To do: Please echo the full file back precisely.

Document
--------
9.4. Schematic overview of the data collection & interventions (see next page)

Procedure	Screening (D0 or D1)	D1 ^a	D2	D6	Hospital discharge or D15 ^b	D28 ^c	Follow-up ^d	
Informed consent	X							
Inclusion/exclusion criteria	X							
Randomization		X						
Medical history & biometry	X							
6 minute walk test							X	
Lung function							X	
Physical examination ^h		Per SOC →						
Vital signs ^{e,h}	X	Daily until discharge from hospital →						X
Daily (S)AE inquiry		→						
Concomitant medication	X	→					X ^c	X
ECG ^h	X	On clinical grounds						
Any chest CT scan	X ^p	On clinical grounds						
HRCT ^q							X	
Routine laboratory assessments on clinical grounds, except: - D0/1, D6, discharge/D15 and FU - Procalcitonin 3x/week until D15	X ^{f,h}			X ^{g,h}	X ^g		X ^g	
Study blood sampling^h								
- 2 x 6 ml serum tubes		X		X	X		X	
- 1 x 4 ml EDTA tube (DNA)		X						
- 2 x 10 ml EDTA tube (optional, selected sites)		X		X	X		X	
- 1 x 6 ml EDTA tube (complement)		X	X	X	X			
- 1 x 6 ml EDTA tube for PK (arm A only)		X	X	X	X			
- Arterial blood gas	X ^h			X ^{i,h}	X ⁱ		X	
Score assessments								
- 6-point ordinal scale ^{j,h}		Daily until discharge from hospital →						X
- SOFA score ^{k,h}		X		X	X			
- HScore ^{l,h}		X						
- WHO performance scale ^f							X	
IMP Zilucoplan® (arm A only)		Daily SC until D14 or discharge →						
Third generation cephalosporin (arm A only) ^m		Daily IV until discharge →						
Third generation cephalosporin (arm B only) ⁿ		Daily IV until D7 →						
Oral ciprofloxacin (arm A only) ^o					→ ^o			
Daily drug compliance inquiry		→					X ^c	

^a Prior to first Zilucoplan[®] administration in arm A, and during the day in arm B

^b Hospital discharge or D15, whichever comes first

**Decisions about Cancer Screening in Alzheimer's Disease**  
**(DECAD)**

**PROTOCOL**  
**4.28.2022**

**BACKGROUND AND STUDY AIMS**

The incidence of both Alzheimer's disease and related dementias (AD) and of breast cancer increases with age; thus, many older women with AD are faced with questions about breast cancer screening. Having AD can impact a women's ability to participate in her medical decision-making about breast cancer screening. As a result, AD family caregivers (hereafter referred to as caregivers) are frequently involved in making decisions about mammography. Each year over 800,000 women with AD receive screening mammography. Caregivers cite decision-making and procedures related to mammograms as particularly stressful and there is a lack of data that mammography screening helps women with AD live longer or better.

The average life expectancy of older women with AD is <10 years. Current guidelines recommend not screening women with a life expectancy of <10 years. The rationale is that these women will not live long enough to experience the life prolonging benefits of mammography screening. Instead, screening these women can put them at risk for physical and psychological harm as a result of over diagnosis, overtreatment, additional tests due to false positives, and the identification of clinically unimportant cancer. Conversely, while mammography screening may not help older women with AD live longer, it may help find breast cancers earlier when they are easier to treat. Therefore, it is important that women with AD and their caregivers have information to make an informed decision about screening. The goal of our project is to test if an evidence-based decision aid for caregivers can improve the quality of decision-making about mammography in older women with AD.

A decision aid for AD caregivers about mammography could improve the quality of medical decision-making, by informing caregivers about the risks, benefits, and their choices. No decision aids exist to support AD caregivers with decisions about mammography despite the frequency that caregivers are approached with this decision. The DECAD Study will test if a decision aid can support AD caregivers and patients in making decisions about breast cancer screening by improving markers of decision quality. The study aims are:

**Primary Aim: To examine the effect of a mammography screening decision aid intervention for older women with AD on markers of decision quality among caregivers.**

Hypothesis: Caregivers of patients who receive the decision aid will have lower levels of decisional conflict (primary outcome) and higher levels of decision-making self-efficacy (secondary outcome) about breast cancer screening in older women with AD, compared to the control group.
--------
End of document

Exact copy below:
9.4. Schematic overview of the data collection & interventions (see next page)

Procedure	Screening (D0 or D1)	D1 ^a	D2	D6	Hospital discharge or D15 ^b	D28 ^c	Follow-up ^d	
Informed consent	X							
Inclusion/exclusion criteria	X							
Randomization		X						
Medical history & biometry	X							
6 minute walk test							X	
Lung function							X	
Physical examination ^h		Per SOC →						
Vital signs ^{e,h}	X	Daily until discharge from hospital →						X
Daily (S)AE inquiry		→						
Concomitant medication	X	→					X ^c	X
ECG ^h	X	On clinical grounds						
Any chest CT scan	X ^p	On clinical grounds						
HRCT ^q							X	
Routine laboratory assessments on clinical grounds, except: - D0/1, D6, discharge/D15 and FU - Procalcitonin 3x/week until D15	X ^{f,h}			X ^{g,h}	X ^g		X ^g	
Study blood sampling^h								
- 2 x 6 ml serum tubes		X		X	X		X	
- 1 x 4 ml EDTA tube (DNA)		X						
- 2 x 10 ml EDTA tube (optional, selected sites)		X		X	X		X	
- 1 x 6 ml EDTA tube (complement)		X	X	X	X			
- 1 x 6 ml EDTA tube for PK (arm A only)		X	X	X	X			
- Arterial blood gas	X ^h			X ^{i,h}	X ⁱ		X	
Score assessments								
- 6-point ordinal scale ^{j,h}		Daily until discharge from hospital →						X
- SOFA score ^{k,h}		X		X	X			
- HScore ^{l,h}		X						
- WHO performance scale ^f							X	
IMP Zilucoplan® (arm A only)		Daily SC until D14 or discharge →						
Third generation cephalosporin (arm A only) ^m		Daily IV until discharge →						
Third generation cephalosporin (arm B only) ⁿ		Daily IV until D7 →						
Oral ciprofloxacin (arm A only) ^o					→ ^o			
Daily drug compliance inquiry		→					X ^c	

^a Prior to first Zilucoplan[®] administration in arm A, and during the day in arm B

^b Hospital discharge or D15, whichever comes first

**Decisions about Cancer Screening in Alzheimer's Disease**  
**(DECAD)**

**PROTOCOL**  
**4.28.2022**

**BACKGROUND AND STUDY AIMS**

The incidence of both Alzheimer's disease and related dementias (AD) and of breast cancer increases with age; thus, many older women with AD are faced with questions about breast cancer screening. Having AD can impact a women's ability to participate in her medical decision-making about breast cancer screening. As a result, AD family caregivers (hereafter referred to as caregivers) are frequently involved in making decisions about mammography. Each year over 800,000 women with AD receive screening mammography. Caregivers cite decision-making and procedures related to mammograms as particularly stressful and there is a lack of data that mammography screening helps women with AD live longer or better.

The average life expectancy of older women with AD is <10 years. Current guidelines recommend not screening women with a life expectancy of <10 years. The rationale is that these women will not live long enough to experience the life prolonging benefits of mammography screening. Instead, screening these women can put them at risk for physical and psychological harm as a result of over diagnosis, overtreatment, additional tests due to false positives, and the identification of clinically unimportant cancer. Conversely, while mammography screening may not help older women with AD live longer, it may help find breast cancers earlier when they are easier to treat. Therefore, it is important that women with AD and their caregivers have information to make an informed decision about screening. The goal of our project is to test if an evidence-based decision aid for caregivers can improve the quality of decision-making about mammography in older women with AD.

A decision aid for AD caregivers about mammography could improve the quality of medical decision-making, by informing caregivers about the risks, benefits, and their choices. No decision aids exist to support AD caregivers with decisions about mammography despite the frequency that caregivers are approached with this decision. The DECAD Study will test if a decision aid can support AD caregivers and patients in making decisions about breast cancer screening by improving markers of decision quality. The study aims are:

**Primary Aim: To examine the effect of a mammography screening decision aid intervention for older women with AD on markers of decision quality among caregivers.**

Hypothesis: Caregivers of patients who receive the decision aid will have lower levels of decisional conflict (primary outcome) and higher levels of decision-making self-efficacy (secondary outcome) about breast cancer screening in older women with AD, compared to the control group.